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Anti-Syrian lawmaker killed in Lebanon blast

  • Story Highlights
  • NEW: U.N condemns attack; Syria denies involvement
  • White House: Bomb intended to intimidate supporters of Lebanese democracy
  • Lebanese official calls killing "a bloody message" just before elections
  • Lawmaker Antoine Ghanem, at least 4 others, killed in Beirut blast
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BEIRUT, Lebanon (CNN) -- A massive bombing in Beirut on Wednesday killed anti-Syrian Lebanese parliamentarian Antoine Ghanem and at least four others, a high-ranking Lebanese official confirmed to CNN.

A car burns at the site of a bombing that killed a Lebanese lawmaker in Beirut on Wednesday.

Ghanem was a Christian Maronite and a member of Lebanon's Phalange Party, which is known to take an anti-Syrian stance. He is believed to have been the target of the attack.

Fellow parliamentarian Walid Jumblatt, head of Lebanon's Progressive Socialist Party, called the killing "a bloody message," as it comes ahead of elections and will reduce the parliamentary majority from 69 to 68, preventing them from electing "a free president for Lebanon."

Lebanese Broadcasting Corp., citing internal security forces, reported nine people were killed and 40 wounded in the attack.

Former Lebanese President Amin Gemayel expressed his sadness, saying Ghanem was a "very close friend of mine," and adding that his death will have political implications.

He said Ghanem's assassination is "very, very dangerous for the future of democracy in Lebanon."

Gemayel's son Pierre, a Lebanese anti-Syrian parliamentarian, was assassinated last November.

In a written statement, a spokesperson for U.N. Secretary General Ban Ki-moon condemned the attack but urged restraint "at this critical time."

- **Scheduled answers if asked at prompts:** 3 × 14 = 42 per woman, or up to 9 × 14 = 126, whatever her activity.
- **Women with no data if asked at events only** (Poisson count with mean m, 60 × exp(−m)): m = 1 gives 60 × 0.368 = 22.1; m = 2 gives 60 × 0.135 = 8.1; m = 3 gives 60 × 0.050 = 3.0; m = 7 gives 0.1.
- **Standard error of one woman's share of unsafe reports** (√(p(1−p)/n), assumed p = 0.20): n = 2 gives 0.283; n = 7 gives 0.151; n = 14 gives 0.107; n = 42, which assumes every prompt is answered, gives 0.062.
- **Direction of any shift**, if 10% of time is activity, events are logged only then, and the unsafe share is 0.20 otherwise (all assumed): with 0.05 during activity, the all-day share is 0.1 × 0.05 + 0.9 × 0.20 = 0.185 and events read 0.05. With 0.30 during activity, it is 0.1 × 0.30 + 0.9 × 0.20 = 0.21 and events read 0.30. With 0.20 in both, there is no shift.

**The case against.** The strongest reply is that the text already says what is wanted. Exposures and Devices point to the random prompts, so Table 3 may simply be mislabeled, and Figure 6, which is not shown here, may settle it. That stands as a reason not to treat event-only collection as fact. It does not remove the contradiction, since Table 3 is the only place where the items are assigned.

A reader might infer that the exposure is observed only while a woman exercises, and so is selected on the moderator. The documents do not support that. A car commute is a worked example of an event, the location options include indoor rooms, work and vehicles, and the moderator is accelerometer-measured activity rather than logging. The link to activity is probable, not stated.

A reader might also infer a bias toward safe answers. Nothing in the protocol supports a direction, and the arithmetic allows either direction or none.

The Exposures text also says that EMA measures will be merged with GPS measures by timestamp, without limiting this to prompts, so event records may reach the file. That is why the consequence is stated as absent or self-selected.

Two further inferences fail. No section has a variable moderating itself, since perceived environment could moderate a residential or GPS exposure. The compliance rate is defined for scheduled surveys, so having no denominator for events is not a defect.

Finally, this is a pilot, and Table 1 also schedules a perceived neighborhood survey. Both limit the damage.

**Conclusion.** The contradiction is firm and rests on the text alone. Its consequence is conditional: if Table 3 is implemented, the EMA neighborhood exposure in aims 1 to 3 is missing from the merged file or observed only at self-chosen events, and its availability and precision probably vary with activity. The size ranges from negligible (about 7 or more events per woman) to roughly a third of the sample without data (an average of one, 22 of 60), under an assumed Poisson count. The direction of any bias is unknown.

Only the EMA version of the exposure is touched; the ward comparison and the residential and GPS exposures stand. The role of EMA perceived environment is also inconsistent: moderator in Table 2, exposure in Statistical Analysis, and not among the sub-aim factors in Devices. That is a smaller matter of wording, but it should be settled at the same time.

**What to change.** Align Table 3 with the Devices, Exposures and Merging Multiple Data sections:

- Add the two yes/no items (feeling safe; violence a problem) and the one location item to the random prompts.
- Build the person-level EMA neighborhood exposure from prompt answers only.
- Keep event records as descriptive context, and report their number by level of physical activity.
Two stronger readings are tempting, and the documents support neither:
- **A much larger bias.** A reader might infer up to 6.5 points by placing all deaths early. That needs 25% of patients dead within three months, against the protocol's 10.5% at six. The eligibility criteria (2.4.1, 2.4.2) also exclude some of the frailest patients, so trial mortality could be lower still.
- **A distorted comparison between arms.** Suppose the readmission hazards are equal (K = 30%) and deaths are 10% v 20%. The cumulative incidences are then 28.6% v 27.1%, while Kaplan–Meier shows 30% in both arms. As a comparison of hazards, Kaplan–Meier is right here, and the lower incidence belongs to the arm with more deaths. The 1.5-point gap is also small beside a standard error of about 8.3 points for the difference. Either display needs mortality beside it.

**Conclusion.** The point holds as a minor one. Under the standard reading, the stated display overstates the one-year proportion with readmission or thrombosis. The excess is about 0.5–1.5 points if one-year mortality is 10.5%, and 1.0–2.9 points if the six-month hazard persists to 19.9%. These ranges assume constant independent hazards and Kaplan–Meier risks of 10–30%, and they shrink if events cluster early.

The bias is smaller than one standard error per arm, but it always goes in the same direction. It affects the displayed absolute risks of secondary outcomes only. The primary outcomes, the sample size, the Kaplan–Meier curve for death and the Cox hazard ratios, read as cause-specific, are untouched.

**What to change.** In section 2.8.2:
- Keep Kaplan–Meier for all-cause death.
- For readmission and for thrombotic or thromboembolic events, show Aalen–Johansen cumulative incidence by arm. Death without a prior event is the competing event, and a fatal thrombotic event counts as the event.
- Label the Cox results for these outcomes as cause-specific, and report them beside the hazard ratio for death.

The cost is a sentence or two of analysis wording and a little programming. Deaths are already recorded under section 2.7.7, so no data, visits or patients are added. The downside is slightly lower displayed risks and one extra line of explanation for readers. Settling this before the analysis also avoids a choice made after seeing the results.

The White House said it strongly condemned Ghanem's killing, immediately labeling it as a politically motivated assassination.

"Since October of 2004, there has been a pattern of political assassinations and attempted assassinations designed to intimidate those working courageously toward a sovereign and democratic Lebanon," White House spokeswoman Dana Perino said, reading a prepared statement.

"The victims of these cowardly attacks have consistently been those who publicly sought to end Syria's interference in Lebanon's internal affairs."

"It is no coincidence that this attack comes as Lebanon prepares to elect a new president," the statement continued.

Lebanese Telecommunications Minister Marwan Hamadeh accused Syria of "using its terrorist skills to assassinate" MPs in an attempt to impose Syrian authority in Lebanon.

But an unidentified source with the state-run SANA news agency, which speaks for the Syrian government, condemned the killing. "This criminal act targets the efforts and endeavors exerted by Syria and others to achieve the Lebanese national accord," the source told SANA.

The huge explosion ripped through the upscale Christian neighborhood of Horsh Tabet in east Beirut, killing Ghanem and four others and wounding 20, according to the Red Cross and a high-ranking government official. Video See the aftermath of the bombing »

The powerful blast erupted into a huge fireball and damaged dozens of cars as they filled the streets at 5 p.m. (10 a.m. ET). Buildings were heavily damaged, and broken glass littered the street.

A short time after the explosion, Lebanese security forces patrolled the streets as a large crowd gathered.

The massive blast is an all-too-familiar scene in Beirut.

Three months ago, anti-Syrian parliament member Walid Eido was killed along with nine others -- including his son and two bodyguards -- in a huge explosion in western Beirut.

Most notorious was the February 2005 assassination of former Lebanese Prime Minister Rafik Hariri, whose killing in Beirut sparked widespread protests that led to the ouster of Syrian forces from Lebanon.


United Nations investigators concluded last year that Hariri's death may be linked to high-ranking Syrian officials.

Syria has denied any involvement in the killings and said the U.N. tribunal investigating Hariri's death is a violation of its sovereignty. E-mail to a friend E-mail to a friend

CNN's Nada Husseini and Octavia Nasr contributed to this report.

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